Three Martha’s Vineyard fishermen spotted a large great white shark circling a dead whale tangled in lobster gear early Friday morning. The sighting took place about a mile off Gay Head, the westernmost end of the Island .
Environmental Police and federal officials from the Woods Hole Oceanographic Institute responded to the report. They towed he carcass of a small minke whale to Woods Hole and to a laboratory where biologists will examine the body.
Fishermen Jeff Lynch of Chilmark and Will Farrissey and Mike Capen of Oak Bluffs left Menemsha Harbor about 6 am in Mr. Lynch’s 23-foot Sea Ox center console boat to fish for mackerel.
Mr. Lynch said he spotted the whale carcass floating in lobster gear. He reported the sighting to the Coast Guard and decided to take a closer look. “The next thing I saw, there was like a 20-foot great white,” Mr. Lynch told The Times in a telephone conversation Friday morning.
Mr. Lynch, a 28-year-old commercial fisherman, took photos of the shark and emailed them to Greg Skomal, Division of Marine Fisheries shark specialist. Mr. Skomal positively identified the shark as a great white from the photographs.
Friday morning the fishermen put off their pursuit of mackerel to watch the shark. “We sat there and watched it for about a half an hour,” Mr. Lynch said. “It never took a bite. It didn’t seem very interested in the whale. But he was nudging it and going around it. He came right up to my boat, about two feet from it.”
On Friday morning, he began traveling to Martha’s Vineyard from his office in New Bedford, hoping to tag the shark sighted off Gay Head. Mr. Lynch was to take Mr. Skomal out to the area where he and his friends spotted the shark.
“He (Mr. Skomal) wants to come down and tag it, but I guess the whale people are going to detach the whale from the lobster gear and tow it. So they are kind of taking Greg’s bait away from him, but I’m on call,” Mr. Lynch said in a call to The Times late Friday morning.
Mr. Skomal later decided not to travel to Gay Head after learning that the whale had been removed.
Environmental Police Sergeant Matt Bass accompanied the Woods Hole scientists to the whale. In an update Friday afternoon, Sergeant Bass said he did not see any sharks but did spot a minke whale. Mr. Bass said the scientists would perform a necropsy on the whale.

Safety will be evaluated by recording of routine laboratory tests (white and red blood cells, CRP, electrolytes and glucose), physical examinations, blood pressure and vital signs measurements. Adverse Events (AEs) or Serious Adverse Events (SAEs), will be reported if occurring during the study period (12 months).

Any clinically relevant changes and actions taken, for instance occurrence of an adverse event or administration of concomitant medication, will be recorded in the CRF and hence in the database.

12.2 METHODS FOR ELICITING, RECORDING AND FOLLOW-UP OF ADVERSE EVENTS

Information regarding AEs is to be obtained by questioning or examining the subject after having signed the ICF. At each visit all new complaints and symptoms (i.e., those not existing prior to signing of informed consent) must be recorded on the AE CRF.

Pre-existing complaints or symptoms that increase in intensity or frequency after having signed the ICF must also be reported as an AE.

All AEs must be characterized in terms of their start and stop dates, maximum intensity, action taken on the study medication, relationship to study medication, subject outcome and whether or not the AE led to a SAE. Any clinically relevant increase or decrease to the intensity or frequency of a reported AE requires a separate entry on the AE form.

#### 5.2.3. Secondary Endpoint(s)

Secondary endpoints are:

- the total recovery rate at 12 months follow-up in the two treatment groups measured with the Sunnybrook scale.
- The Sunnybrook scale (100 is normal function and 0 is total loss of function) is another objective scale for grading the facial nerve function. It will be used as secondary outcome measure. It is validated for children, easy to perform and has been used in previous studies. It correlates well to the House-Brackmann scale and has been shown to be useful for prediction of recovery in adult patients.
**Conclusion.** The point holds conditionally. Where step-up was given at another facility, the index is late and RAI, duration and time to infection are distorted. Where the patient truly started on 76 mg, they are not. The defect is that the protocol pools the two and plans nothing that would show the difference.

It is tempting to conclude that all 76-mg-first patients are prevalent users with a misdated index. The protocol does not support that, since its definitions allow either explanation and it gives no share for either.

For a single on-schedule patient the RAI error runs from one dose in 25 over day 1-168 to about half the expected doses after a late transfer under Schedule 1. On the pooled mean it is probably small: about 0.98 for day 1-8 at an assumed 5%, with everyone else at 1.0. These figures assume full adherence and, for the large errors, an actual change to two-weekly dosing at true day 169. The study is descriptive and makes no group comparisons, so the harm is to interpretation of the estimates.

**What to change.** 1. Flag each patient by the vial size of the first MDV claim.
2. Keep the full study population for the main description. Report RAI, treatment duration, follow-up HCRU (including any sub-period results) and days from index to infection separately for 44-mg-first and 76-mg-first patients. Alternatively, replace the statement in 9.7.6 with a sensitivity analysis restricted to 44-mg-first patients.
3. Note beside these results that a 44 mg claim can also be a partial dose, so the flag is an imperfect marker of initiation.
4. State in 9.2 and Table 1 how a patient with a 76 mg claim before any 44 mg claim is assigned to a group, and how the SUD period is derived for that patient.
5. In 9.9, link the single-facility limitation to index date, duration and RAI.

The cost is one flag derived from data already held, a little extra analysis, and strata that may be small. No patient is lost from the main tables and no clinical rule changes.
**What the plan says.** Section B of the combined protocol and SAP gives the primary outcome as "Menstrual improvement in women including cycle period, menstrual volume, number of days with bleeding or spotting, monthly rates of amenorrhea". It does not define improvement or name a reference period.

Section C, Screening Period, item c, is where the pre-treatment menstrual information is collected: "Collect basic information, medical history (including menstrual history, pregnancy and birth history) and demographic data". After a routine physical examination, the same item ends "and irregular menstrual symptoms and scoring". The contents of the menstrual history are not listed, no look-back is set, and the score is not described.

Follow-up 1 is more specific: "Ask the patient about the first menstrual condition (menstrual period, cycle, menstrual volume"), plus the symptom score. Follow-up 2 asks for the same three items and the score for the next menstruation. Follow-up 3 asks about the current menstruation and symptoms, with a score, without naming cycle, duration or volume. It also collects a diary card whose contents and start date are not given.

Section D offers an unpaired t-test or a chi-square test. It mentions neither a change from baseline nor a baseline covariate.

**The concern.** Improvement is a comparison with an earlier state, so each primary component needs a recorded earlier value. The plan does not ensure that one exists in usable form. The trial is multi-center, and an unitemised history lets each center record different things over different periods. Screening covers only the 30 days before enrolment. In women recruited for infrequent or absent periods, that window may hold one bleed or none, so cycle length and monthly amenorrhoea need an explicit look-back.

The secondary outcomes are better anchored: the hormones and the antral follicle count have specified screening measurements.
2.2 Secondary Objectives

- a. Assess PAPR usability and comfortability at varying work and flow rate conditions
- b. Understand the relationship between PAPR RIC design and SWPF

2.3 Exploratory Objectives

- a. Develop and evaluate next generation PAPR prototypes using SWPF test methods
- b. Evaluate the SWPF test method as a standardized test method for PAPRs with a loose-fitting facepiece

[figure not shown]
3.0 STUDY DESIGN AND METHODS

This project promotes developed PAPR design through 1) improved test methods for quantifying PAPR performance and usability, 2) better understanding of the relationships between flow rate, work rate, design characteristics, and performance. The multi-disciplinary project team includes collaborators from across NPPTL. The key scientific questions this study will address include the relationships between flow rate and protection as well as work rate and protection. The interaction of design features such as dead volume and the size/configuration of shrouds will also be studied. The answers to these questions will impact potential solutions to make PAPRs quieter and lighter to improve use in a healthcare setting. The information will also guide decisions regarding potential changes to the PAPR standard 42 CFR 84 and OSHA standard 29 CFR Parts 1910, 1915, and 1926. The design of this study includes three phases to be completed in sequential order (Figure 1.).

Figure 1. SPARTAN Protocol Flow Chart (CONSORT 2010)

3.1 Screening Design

He said it was still not possible to say for certain whether the lobster gear played a role in its death. “That’s the part that we are going to take a look at,” he said.
The minke whale and the great white shark are both protected species.
Minke whales are members of the baleen whale family and are the smallest of the “great whales” or rorquals, according to NOAA. They vary in body size, patterns, coloration, and baleen, based on geographical location.
Minke whales feed by side-lunging into schools of prey, as well as gulping large amounts of water. These whales opportunistically feed on crustaceans, and small schooling fish that include mackerel.
Minke whales are the most abundant rorqual in the world, and its population status is considered stable throughout almost all of its range. There are an estimated 185,000 minke whales in the Atlantic.
Rumors of great white sharks and shark sightings in the waters around Martha’s Vineyard are infrequent but not unusual.
In June 2008 veteran Menemsha charter captain Scott McDowell was at the helm of his new boat, a 35-foot Duffy, between Dogfish Bar and Gay Head when he said a large shark came out of the water about 50 yards in front of his boat. “It was a large animal,” Scott said at the time, “surprisingly fat.”
Reports of sharks, any shark, in the waters of Martha’s Vineyard generally ignite a media feeding frenzy. In July 2008 unsubstantiated reports of great white sharks spotted off South Beach led to beach closures and news reports across the country and the world. Most included as many references to the movie Jaws, including dialogue borrowed from the film, as editors could manage.